Maher found it remarkable that Republican senators were actually “screaming” at Hillary Clinton during her testimony earlier this week. Soltis pointed out that it was no better than Democrats fawning over Clinton. Maher continued on the “crazy crap” train with a clip of Senator Rand Paul going after Clinton on something Maher said he clearly based on “horseshit” he heard on TV, which explains Clinton’s bewildered reaction to his question.
Maher marveled at how Republicans appear to be making a bigger deal over Benghazi than over 9/11. Amidst some talk about crazy conspiracies over the Sandy Hook shooting, Avella and Dean squared off over which political party has more insane conspiracists. Dean said the GOP is blatantly trying to “undermine democracy” by changing election laws in order to help them win in the future, and said the country should be talking about issues beyond the simple social differences on abortion and guns.
Friday, 18 January 2013
Bill Maher Throws Cold Water On Gun Control: ‘You Can Do All This S**t, It’s Not Going To Change Anything’
On his first show back of the year, Bill Maher got into an intense discussion of gun control andPresident Obama‘s executive orders with the panel. Maher thought it was promising that Obama is seriously taking on this issue, but doubted it would actually amount to anything, saying that while he personally wants every one of Obama’s policy proposals implemented, at the end of the day, “it’s not going to change anything.”
Maher warned the audience at the top of the discussion that they won’t like what he has to say, before immediately sharing his pessimism with Obama’s executive orders. Firstly, he predicted the assault weapons ban would be dead on arrival in Congress. Secondly, while he agreed with Obama’s policies and believes that the country needs to “shrink the tumor that is the NRA,” he doubted any of it would be effective, saying “you can do all this shit, it’s not going to change anything.”
Panelist Martin Short argued that it’s all about gradual cultural changes, much in the same way the United States changed the culture about smoking. Short asked why the NRA, an organization made up of only four million people, wields such power. Michelle Caruso-Cabrera pointed out that many Americans own guns and might sympathize with the goals of the NRA. Maher simply added, “we’re the gun country.”
Maher predicted that even if the assault weapons ban gets implemented, the next school shooting will happen without them. He brought up the Third Amendment, which is all about quartering soldiers in wartime and generally doesn’t apply these days, to argue for the irrelevance of the Second Amendment. Maher argued that the difference between the United States and other countries that embrace guns is the U.S.’s gun culture, saying that while he is personally a gun owner, he emphasized that he is not a “proud gun owner.”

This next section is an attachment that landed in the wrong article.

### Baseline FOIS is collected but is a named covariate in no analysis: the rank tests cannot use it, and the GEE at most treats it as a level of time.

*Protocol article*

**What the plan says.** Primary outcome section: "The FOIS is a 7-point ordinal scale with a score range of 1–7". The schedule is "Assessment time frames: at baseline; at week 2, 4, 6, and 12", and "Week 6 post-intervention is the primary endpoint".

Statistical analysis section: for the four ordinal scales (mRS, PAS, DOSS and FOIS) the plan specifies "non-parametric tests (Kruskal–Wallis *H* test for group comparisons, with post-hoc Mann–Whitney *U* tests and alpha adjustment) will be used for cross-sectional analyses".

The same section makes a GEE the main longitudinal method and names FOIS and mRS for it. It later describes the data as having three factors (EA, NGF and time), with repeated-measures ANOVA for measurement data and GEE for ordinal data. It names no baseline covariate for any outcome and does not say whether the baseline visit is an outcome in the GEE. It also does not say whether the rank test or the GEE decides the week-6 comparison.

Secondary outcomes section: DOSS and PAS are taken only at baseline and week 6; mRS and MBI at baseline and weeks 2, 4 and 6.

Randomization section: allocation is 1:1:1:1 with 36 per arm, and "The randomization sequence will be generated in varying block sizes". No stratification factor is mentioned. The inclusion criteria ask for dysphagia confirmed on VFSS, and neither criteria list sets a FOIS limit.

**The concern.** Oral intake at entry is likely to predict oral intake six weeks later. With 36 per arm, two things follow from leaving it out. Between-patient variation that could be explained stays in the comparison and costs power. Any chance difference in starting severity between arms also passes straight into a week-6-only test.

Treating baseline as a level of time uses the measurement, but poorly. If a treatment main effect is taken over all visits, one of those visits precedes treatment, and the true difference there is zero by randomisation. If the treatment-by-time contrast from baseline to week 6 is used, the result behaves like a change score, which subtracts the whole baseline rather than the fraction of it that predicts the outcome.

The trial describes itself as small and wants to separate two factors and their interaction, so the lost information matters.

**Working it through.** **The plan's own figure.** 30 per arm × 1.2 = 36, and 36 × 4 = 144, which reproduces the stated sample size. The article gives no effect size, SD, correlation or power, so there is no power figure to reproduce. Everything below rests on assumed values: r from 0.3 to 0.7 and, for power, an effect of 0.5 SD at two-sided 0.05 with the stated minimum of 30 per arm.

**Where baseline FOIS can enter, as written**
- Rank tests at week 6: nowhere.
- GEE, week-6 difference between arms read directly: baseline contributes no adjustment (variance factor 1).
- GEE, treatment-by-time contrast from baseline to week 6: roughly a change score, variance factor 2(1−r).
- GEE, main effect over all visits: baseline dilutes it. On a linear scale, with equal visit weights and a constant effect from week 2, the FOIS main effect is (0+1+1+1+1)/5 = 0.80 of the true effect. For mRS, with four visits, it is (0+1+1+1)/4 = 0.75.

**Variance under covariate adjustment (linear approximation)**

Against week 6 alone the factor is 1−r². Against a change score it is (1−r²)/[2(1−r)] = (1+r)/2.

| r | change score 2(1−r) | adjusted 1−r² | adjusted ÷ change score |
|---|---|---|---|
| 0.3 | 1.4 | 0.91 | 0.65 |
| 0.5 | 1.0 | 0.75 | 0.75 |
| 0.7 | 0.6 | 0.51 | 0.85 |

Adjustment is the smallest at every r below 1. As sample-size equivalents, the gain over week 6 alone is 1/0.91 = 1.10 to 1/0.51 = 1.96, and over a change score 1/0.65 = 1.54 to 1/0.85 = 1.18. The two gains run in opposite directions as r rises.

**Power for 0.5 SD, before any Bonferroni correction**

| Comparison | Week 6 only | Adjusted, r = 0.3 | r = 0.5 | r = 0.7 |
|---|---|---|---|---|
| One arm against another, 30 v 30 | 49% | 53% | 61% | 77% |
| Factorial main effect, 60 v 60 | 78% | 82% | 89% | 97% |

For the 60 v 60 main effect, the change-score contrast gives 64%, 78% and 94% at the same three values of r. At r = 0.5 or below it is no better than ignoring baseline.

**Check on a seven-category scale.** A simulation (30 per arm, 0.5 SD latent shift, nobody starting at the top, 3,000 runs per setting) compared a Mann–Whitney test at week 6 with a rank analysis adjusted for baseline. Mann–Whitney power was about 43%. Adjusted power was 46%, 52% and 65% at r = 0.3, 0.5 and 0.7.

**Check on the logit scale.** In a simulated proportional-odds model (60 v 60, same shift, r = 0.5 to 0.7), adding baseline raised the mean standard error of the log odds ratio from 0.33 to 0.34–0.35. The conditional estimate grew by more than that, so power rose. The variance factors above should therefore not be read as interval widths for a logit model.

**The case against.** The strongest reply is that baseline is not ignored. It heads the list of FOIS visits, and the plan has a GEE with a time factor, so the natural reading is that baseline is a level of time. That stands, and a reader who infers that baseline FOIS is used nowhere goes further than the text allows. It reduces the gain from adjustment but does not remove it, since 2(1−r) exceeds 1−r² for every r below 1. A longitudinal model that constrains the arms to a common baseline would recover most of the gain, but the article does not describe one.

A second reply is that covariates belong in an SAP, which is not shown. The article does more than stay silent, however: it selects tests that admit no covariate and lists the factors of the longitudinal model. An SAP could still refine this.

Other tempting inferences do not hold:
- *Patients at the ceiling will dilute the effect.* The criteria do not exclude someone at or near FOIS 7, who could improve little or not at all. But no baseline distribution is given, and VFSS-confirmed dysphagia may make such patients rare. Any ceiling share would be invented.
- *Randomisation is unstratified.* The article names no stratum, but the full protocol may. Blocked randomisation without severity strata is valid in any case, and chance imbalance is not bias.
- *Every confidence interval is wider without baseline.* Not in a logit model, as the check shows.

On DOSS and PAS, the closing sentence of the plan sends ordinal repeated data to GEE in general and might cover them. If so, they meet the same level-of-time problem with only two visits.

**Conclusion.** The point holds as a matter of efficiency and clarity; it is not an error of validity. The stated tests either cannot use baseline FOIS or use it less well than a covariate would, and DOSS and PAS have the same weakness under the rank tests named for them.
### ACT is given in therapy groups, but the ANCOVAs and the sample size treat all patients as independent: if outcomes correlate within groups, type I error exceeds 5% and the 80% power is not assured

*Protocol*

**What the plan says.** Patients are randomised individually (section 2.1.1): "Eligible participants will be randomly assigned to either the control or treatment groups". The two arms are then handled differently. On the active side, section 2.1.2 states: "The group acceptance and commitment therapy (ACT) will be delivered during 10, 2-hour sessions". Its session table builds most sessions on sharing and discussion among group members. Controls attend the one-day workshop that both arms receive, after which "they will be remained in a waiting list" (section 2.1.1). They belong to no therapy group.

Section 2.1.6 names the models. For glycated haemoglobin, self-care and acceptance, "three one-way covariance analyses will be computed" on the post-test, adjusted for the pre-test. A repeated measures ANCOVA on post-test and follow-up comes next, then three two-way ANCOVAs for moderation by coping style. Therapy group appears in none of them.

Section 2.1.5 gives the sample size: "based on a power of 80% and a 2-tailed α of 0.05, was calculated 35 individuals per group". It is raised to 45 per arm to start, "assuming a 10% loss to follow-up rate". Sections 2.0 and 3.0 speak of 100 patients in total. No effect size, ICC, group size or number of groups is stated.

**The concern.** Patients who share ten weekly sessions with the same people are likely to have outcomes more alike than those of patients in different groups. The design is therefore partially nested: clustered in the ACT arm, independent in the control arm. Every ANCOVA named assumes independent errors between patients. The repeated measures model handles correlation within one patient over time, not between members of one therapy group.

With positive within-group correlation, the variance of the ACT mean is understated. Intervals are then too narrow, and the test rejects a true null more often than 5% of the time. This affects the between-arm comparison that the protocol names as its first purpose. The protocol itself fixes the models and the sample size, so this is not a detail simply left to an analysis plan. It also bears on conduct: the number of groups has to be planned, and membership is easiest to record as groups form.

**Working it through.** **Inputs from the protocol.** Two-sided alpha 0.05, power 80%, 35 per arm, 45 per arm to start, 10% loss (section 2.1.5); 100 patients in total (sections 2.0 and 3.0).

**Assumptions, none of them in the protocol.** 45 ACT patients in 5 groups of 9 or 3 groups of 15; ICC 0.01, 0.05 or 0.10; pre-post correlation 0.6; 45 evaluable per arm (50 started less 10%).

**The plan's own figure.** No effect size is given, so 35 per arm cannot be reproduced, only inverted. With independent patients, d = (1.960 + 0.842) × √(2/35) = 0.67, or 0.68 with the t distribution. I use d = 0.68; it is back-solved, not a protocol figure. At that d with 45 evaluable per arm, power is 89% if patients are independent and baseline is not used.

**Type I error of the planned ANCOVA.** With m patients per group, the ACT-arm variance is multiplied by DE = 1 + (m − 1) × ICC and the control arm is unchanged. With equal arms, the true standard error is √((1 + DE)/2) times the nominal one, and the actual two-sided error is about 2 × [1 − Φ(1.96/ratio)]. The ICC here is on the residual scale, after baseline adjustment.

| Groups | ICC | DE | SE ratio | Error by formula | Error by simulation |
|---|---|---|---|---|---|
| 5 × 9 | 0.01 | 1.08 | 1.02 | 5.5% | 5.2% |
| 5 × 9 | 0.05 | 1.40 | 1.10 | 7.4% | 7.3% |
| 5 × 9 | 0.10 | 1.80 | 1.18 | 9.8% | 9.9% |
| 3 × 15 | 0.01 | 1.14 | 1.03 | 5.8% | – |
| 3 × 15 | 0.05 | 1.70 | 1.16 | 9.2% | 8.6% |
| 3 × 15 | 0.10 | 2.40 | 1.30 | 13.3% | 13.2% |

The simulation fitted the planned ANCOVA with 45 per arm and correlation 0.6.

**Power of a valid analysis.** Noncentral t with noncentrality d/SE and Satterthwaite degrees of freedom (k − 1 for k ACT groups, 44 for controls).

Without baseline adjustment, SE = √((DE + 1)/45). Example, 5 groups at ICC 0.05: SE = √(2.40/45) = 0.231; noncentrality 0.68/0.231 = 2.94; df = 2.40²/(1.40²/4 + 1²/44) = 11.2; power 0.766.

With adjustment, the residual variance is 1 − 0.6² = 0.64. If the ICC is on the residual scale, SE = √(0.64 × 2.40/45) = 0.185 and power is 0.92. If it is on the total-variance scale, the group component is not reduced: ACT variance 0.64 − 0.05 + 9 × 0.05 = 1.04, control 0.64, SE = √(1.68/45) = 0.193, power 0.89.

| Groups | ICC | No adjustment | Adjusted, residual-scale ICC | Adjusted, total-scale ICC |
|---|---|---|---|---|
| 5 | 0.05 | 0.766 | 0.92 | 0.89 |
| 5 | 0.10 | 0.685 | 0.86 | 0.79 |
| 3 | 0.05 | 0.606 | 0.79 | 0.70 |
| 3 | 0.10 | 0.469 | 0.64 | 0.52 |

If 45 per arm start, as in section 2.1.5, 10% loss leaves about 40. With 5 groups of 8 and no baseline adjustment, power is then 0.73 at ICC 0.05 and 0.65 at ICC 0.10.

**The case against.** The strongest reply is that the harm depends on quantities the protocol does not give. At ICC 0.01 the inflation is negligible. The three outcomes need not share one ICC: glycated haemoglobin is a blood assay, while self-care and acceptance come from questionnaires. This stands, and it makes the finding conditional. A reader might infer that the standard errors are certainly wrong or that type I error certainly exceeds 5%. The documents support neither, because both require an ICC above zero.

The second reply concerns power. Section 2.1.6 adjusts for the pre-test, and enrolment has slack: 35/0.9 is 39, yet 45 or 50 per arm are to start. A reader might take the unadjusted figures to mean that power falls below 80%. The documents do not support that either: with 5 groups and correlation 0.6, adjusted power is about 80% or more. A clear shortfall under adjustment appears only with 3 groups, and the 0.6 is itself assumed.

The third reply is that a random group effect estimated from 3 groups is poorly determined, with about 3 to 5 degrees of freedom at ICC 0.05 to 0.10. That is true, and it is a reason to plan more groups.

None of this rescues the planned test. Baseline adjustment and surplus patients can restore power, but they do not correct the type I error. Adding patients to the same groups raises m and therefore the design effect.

Short steered the conversation to violence in movies and video games, and how the NRA has been pointing fingers in that direction. Maher first said that violence has existed long before mass media, but then pushed back against LaTourette’s insistence there is no proven link between video game violence and real-world violence.
In his final New Rule of the night, Bill Mahersmacked down the conventional wisdom on the right that the Second Amendment is under attack from President Obama, saying that “America’s gun nuts” need to stop wetting their pants over it. But more importantly, Maher said that people are so very concerned about their right to own guns that they don’t notice and/or care that they have been stripped of their other rights.
Maher highlighted how the Senate quietly reauthorized the National Defense Authorization Act while everyone was so concerned about the fiscal cliff, and there wasn’t even a peep out of the “freedom” crowd. In fact, Maher said, people seem to be okay with government surveillance and warrantless wiretapping at this point.
Maher also railed against the “Facebook generation” that doesn’t care who knows their personal information, while he is adamant about not wanting the Feds to look at his web searches. He noted that the government always claims such programs are to “catch terrorist,” but the next thing you know they’re shutting down pot dispensaries.
Maher asked, “Does anyone care that this is the new normal?” He said that liberals outraged atGeorge W. Bush for these programs have said nothing about Obama, because “the only thing that still has bipartisan support in Washington is not giving a shit about privacy.”
Maher circled back to the gun advocates, saying that they may have the guns, but they don’t have the rights that their guns are supposed to be protecting.
Friday, 16 November 2012
While progressives may be happy that President Obama will be around for another four years, Bill Maher warned them not to get too complacent, and pointed out that now Obama no longer has to run for reelection, they can “hold his feet to the fire” on a number of important progressive issues, from the drug war to the the defense budget. Maher said that after four years of conservatives accusing Obama of being an “angry black man with a liberal agenda,” the president should do… just that for the next four years.
After pleading with the American people to never speak the name of Mitt Romney again, Maher said that progressives need to actually hold Obama accountable. He said that “with no more elections to win,” Obama shouldn’t have to worry about “kiss[ing] the asses of coal miners” or pretending the defense budget should be this large. Maher said that the United States has the same problem with the defense budget as Mrs. Petraeus has with her husband: “it’s swollen and we can’t bring ourselves to touch it.”
Maher also recommended Obama rethink the war in Afghanistan, because terrorists would never suspect “a surprise retreat.” He also said ending the War on Drugs needs to be a priority, and “if conservatives bitch about it, throw states’ rights back in their face.”